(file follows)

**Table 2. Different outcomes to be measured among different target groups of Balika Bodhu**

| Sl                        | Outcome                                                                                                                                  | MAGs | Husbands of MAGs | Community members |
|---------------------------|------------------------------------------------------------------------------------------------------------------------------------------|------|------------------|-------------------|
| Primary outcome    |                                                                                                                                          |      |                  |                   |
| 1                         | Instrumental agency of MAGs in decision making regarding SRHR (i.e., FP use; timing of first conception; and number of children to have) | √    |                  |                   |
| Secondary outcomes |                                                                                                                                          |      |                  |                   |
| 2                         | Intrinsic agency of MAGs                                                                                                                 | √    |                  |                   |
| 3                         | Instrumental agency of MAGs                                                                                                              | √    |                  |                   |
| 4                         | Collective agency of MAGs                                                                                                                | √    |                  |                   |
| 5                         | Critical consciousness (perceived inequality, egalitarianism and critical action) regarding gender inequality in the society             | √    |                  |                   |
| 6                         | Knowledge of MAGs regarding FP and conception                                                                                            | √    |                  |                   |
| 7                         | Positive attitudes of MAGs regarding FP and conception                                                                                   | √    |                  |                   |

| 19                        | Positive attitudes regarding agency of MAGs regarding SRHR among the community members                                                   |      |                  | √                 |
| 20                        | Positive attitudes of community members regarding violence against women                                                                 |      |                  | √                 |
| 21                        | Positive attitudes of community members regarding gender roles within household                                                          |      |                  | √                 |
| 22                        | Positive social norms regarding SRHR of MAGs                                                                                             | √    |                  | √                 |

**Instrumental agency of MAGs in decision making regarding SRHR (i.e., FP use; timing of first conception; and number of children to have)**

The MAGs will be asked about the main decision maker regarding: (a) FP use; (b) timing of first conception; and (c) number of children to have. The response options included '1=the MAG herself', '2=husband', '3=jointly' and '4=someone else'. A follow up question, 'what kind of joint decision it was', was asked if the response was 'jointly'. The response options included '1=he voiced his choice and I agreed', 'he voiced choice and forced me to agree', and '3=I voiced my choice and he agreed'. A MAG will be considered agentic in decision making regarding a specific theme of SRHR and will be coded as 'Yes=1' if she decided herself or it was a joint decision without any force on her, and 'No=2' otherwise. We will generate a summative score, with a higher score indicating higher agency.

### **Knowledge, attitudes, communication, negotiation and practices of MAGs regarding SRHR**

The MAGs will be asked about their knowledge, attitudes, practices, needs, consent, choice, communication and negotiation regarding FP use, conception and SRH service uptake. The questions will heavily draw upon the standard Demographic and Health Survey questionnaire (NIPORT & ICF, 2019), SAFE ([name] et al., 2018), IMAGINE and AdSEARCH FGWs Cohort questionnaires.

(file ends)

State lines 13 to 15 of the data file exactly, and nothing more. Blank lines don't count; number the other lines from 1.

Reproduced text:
| 19                        | Positive attitudes regarding agency of MAGs regarding SRHR among the community members                                                   |      |                  | √                 |
| 20                        | Positive attitudes of community members regarding violence against women                                                                 |      |                  | √                 |
| 21                        | Positive attitudes of community members regarding gender roles within household                                                          |      |                  | √                 |